Monday, August 11, 2008

On the Cuban View of the Russian Invasion of Ossetia/Georgia


En el bote iba remando
Por el lago seductor,
Con el sol que era oro puro
Y en el alma más de un sol.

Y a mis pies vi de repente,
Ofendido del hedor
Un pez muerto, un pez hediondo
En el bote remador

José Martí Versos Sencillos (1891). ("In the boat I was rowing By the seductive lake, With the sun that was pure gold and in my soul more than mere sun. And at my feet I suddenly saw Offended by its stench, A dead fish, a disgusting fish, In the row boat ").

Cuba and Russia have been moving back together as Russian wealth has made it possible for Putin to assert at least a shadow of the policies and objectives of the old Soviet Union. That, like the sun of a golden are now past, is alluring to those who once basked in its golden warmth--like depictions of heavenly spaces in Byzantine frescoes. But there is a rotting fish in that golden aura of part striving for a Stalinist internationalist world order--the nationalities problem.

And so it is that the Russian invasion of Georgia in defense of the autonomous region of South Ossetia, has posed a problem for that old friend of the Soviet Union--Fidel Castro. Fidel Castro Ruz, Reflections of Fidel: Cannon Fodder for the Market, Granma, August 12, 2008. This rotten fish makes the usual analysis difficult. And so Fidel Castro falls back on an old bromide--the Americans are at fault! Yet that also smells for Fidel as he rows his boat toward that Stalinist utopia that seems even more elusive as the fiction of the Old Soviet Union is replaced by the fascist authoritarianism of the new Russia. But still--loyalty counts for something.

And so the sadly repetitive ethnic warfare, that boils beneath a global commitment to the maintenance of multi-ethnic states whose diverse citizens are theoretically guaranteed equivalent civil and political status, is reduced to a commodification of American market power. This is a hard act for Fidel--who must concentrate on Georgian efforts to pacify South Ossetia while ignoring Russia's attempts to do the same in Muslim Chechnya.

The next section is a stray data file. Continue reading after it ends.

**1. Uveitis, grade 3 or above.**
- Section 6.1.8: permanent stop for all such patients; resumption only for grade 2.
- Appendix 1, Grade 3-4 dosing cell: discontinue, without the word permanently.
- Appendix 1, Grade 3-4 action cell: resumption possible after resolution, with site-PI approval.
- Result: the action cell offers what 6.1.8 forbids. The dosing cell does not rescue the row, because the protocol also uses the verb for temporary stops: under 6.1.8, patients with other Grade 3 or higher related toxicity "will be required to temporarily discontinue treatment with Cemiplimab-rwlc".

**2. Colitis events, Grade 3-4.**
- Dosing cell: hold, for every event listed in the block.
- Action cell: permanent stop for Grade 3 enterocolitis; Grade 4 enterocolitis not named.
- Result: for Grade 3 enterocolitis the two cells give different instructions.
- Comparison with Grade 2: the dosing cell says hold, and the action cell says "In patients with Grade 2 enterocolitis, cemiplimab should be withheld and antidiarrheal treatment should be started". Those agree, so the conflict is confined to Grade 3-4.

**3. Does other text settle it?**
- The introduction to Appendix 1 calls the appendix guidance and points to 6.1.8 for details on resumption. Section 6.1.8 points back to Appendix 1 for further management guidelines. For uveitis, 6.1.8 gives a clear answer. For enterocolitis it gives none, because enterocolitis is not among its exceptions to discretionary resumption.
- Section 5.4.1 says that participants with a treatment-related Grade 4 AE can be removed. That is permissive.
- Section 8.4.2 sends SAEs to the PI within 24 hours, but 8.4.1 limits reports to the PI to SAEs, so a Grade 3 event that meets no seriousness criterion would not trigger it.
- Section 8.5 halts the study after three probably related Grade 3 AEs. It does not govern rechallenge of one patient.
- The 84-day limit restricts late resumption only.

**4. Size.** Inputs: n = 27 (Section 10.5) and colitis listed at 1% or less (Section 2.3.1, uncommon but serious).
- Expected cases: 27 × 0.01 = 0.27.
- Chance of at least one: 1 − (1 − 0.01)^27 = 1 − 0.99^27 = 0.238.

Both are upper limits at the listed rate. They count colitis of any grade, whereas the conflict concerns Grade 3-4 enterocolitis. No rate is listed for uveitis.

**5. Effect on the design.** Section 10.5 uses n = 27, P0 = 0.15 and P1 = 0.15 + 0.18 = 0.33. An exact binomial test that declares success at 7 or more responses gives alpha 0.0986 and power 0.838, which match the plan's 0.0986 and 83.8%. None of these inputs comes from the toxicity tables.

But no matter--the difference is the United States. An odd choice, but a sensible one from an anachronistic perspective. Yet it was more clever than that. For Fidel suggests that the Georgian affair was concocted for the amusement of the American media and its efforts to jostle for viewership in a hotly fought campaign for global markets.

Why did Georgia choose August 8th, at the time the Olympic Games were being opened in Beijing, to occupy Tskhinvali, the capital of the Autonomous Republic? On that day, four billion people on the entire planet were watching on television the marvelous spectacle with which China opened those Games. Only the American people could not enjoy a live broadcast of the exciting festival of friendship among all the people of the world that was staged there. The monopoly over the broadcasting rights had been bought by a television channel that had paid $900 million and wanted to earn maximum commercial dividends for every minute of broadcasting time. The rival corporations got even by covering news of the war in the Caucasus, since this was nobody’s exclusive. The dangers of a serious conflict were threatening the world.